NATIONAL TRUST CORNER Birth of a Village
village of Canaries emerged out of a small community that had settled upon the coastal strip of land, commonly known today as the “Queen’s Chain” just behind the high water line of Anse des Canaries (the bay of Canaries). Shortly after the cessation of hostilities that followed the French Revolution, the proprietor of Canaries Estate alone the west coast of St. Lucia, permitted a negro village to spring up on the “Cinquante Pas Du Roi” or Queen’s Chain, fronting the estate. The proprietor’s design was to maintain a labor pool of obedient servants who would be allowed to remain undisturbed provided they remained loyal to the proprietor. This subtle arrangement worked well until some time after emancipation in 1838 when disagreements naturally enough began to arise.
By the year 1869, the situation had become intolerable and the proprietor sought legal action to have the whole lot evicted. In early 1970, the chief magistrate, Mr. Grey, on investigation the matter, submitted a report to the administrator seeking a solution less volatile, by attempting to resolve the question of land ownership that involved some hundreds of people.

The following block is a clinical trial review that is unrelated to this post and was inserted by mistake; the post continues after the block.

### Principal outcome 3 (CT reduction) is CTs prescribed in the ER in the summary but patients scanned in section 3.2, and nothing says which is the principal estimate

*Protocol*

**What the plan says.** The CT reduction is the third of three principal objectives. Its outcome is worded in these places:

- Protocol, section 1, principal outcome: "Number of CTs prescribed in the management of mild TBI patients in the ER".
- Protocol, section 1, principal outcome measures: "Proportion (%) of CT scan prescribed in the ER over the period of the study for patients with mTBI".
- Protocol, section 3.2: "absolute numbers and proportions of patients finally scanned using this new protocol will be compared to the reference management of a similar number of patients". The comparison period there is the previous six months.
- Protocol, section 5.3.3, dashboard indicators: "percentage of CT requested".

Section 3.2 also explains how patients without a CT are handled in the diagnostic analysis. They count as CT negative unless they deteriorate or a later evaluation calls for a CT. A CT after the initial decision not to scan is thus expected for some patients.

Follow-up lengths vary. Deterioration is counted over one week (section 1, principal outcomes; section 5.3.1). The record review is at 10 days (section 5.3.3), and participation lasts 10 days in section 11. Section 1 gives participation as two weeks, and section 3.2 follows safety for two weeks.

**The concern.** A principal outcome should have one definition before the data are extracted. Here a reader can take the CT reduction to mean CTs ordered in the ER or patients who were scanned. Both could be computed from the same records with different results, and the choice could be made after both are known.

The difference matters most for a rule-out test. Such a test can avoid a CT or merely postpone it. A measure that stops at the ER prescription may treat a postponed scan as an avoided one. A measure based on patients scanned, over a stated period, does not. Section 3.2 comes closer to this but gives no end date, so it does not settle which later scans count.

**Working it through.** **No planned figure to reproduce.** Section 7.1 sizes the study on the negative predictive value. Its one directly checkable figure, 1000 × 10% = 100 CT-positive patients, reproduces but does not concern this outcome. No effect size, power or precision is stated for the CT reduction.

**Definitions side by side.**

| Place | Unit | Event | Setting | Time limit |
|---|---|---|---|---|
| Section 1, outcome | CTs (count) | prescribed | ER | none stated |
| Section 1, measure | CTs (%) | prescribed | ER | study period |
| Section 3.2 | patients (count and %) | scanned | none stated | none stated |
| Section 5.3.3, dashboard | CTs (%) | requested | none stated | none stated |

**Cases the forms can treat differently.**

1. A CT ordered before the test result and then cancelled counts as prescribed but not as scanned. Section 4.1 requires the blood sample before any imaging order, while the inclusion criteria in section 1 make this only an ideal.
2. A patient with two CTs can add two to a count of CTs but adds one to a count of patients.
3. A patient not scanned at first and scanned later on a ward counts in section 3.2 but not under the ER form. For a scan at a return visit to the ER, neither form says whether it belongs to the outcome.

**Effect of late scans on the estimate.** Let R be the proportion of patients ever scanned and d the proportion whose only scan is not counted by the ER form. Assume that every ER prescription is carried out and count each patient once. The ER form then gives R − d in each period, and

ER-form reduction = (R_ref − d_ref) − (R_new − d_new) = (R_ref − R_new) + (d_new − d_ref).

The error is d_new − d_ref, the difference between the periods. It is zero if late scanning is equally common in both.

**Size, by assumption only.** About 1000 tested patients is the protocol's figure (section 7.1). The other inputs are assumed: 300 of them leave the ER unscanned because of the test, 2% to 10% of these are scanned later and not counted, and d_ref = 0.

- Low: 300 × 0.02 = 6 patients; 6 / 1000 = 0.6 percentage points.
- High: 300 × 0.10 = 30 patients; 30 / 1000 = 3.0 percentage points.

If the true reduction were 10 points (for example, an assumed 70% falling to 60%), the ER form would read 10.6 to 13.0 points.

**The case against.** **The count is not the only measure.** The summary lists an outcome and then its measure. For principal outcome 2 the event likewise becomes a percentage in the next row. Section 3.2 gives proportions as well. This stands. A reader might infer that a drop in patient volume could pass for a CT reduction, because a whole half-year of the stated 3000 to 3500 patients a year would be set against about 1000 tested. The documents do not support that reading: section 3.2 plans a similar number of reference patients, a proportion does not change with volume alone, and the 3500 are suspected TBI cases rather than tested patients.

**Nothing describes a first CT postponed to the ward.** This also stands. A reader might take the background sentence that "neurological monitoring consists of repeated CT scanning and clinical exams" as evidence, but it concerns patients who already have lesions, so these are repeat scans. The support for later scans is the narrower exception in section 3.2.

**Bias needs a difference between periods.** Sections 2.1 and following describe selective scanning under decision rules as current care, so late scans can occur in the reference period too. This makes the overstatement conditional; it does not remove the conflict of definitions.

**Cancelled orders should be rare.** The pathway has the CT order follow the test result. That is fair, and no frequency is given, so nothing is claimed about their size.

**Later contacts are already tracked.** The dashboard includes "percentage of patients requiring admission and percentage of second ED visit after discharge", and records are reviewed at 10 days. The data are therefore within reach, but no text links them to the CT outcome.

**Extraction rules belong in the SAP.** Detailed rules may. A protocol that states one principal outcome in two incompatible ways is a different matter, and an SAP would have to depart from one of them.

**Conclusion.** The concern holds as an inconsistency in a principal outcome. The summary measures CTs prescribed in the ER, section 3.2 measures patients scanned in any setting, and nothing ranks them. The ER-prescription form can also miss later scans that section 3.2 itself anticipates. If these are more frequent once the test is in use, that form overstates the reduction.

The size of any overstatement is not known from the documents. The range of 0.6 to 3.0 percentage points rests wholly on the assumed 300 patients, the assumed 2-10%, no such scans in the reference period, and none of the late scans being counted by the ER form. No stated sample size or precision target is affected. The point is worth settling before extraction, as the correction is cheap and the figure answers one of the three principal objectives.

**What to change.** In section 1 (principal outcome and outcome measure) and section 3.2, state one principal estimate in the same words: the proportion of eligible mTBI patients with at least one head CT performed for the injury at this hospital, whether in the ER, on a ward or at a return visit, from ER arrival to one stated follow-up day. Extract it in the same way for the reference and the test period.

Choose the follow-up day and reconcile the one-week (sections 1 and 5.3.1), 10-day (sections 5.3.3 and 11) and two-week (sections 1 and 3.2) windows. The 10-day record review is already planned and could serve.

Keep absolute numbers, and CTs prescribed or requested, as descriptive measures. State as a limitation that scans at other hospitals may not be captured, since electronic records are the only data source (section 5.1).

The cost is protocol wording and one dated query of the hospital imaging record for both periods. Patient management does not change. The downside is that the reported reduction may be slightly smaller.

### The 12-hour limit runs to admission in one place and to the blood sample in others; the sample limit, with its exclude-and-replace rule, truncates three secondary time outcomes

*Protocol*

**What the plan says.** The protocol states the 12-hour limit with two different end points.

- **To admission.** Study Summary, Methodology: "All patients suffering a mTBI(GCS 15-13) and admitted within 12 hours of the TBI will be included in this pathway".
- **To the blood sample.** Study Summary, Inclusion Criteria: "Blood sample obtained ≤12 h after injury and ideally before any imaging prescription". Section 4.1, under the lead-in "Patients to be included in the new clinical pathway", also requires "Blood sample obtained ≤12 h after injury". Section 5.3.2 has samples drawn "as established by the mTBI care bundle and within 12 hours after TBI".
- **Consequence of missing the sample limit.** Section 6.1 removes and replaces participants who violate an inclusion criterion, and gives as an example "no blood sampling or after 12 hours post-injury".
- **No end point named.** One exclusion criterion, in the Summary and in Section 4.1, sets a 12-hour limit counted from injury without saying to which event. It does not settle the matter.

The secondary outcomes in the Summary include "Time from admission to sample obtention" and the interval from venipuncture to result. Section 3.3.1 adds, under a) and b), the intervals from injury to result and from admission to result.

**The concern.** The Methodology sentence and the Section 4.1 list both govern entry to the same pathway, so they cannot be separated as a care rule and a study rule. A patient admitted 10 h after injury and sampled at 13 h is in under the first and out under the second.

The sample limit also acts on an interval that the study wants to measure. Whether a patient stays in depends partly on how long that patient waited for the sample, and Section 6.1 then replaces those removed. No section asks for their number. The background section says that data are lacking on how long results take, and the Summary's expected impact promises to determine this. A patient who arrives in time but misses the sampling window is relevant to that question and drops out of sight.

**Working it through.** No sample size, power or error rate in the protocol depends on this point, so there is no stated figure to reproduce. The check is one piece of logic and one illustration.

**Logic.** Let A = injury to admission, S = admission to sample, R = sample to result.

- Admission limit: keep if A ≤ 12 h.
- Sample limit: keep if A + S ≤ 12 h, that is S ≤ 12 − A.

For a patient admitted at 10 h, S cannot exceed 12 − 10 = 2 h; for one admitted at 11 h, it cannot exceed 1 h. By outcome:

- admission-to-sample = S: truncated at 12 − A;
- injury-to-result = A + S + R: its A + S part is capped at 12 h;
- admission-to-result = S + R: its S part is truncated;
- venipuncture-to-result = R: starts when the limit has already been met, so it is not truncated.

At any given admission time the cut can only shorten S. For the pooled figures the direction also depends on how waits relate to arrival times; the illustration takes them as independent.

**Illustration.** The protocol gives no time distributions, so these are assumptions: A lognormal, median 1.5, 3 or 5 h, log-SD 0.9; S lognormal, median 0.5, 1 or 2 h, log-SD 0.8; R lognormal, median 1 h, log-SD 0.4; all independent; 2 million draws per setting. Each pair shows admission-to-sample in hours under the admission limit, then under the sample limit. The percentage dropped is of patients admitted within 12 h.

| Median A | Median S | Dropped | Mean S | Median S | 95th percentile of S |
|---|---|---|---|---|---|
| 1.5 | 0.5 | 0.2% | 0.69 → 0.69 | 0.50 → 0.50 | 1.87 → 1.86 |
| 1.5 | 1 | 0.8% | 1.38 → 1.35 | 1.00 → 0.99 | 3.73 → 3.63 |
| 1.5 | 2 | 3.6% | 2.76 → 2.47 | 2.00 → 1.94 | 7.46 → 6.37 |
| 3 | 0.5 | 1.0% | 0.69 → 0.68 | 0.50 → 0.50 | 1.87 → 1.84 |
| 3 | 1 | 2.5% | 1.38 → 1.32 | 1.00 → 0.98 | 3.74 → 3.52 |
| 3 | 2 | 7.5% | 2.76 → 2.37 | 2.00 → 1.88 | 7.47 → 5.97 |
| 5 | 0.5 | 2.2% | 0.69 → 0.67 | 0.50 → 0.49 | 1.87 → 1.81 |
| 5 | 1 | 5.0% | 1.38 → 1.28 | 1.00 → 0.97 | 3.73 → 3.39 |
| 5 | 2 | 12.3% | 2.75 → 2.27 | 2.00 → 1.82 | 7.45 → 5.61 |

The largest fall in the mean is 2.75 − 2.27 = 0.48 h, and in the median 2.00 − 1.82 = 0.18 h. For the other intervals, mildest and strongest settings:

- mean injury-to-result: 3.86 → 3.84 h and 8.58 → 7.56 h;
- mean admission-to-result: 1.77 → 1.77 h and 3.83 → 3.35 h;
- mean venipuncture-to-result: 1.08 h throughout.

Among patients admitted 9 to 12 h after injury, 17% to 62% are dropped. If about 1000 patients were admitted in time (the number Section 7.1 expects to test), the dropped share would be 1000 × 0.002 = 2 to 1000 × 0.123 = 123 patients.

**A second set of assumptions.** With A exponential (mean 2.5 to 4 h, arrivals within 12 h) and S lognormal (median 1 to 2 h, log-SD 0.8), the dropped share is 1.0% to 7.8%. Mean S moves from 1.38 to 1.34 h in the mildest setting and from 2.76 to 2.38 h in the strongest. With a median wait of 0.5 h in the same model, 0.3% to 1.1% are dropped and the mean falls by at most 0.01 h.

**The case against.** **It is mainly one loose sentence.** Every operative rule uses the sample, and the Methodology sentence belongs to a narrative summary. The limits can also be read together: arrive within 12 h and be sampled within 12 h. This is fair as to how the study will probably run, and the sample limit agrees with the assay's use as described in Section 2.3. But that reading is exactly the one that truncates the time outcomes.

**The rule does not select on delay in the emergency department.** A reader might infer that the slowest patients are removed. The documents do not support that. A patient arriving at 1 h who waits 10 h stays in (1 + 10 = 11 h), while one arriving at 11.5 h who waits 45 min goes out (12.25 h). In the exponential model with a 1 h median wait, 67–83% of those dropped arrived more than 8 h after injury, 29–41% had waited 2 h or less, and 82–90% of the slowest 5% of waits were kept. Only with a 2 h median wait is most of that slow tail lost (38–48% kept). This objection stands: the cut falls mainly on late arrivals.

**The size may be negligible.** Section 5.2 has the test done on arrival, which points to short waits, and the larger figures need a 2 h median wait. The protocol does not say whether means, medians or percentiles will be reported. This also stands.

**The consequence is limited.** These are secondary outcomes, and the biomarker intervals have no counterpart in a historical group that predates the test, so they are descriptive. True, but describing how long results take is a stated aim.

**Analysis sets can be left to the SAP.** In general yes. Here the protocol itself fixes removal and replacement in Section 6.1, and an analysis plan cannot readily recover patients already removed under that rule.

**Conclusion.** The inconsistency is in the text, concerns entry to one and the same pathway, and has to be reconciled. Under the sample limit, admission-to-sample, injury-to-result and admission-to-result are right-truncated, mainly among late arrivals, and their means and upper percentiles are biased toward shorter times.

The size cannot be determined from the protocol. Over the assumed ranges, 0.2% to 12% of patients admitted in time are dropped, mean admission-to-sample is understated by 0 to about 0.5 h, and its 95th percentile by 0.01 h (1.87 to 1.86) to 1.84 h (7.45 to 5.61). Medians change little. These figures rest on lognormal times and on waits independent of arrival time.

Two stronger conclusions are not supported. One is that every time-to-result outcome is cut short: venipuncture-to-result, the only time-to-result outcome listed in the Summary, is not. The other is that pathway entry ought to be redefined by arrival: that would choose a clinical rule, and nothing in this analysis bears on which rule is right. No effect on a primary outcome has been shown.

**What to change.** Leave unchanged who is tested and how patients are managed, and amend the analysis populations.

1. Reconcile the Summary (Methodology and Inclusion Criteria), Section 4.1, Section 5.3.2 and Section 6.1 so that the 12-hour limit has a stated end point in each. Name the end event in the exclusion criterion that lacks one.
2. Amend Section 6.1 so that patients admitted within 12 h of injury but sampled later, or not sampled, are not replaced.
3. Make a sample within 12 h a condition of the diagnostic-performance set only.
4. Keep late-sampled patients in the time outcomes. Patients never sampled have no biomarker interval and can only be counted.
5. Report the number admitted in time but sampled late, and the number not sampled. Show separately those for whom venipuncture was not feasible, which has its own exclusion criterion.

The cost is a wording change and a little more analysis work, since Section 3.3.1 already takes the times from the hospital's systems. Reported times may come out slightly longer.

The solution adopted by council was to retain the Cinquante Pas on behalf of the Crown and to sell it in lots on easy terms to the people who possessed houses there. This action greatly angered the proprietor of Canaries Estate and other land owners, who saw this as an unprecedented act threatening their assumed rights to Queen’s Chain.
The proprietor, however, finding it necessary to cultivate amicable relations with his newly independent neighbors, entirely changed his attitude towards them. They reciprocated by working his estate as in former times.
Thus was born the village of Canaries! The villagers later showed their gratitude to the deceased magistrate whom they regarded as the moving cause of their good fortune by attending his funeral en masse. Shortly after the village was formally established in 1870 the local coastal boats of the St. Lucia Steam Conveyance Company would pause briefly off the coast of Canaries and transfer mail, passengers or cargo via canoes establishing an of ficial transportation route to the village.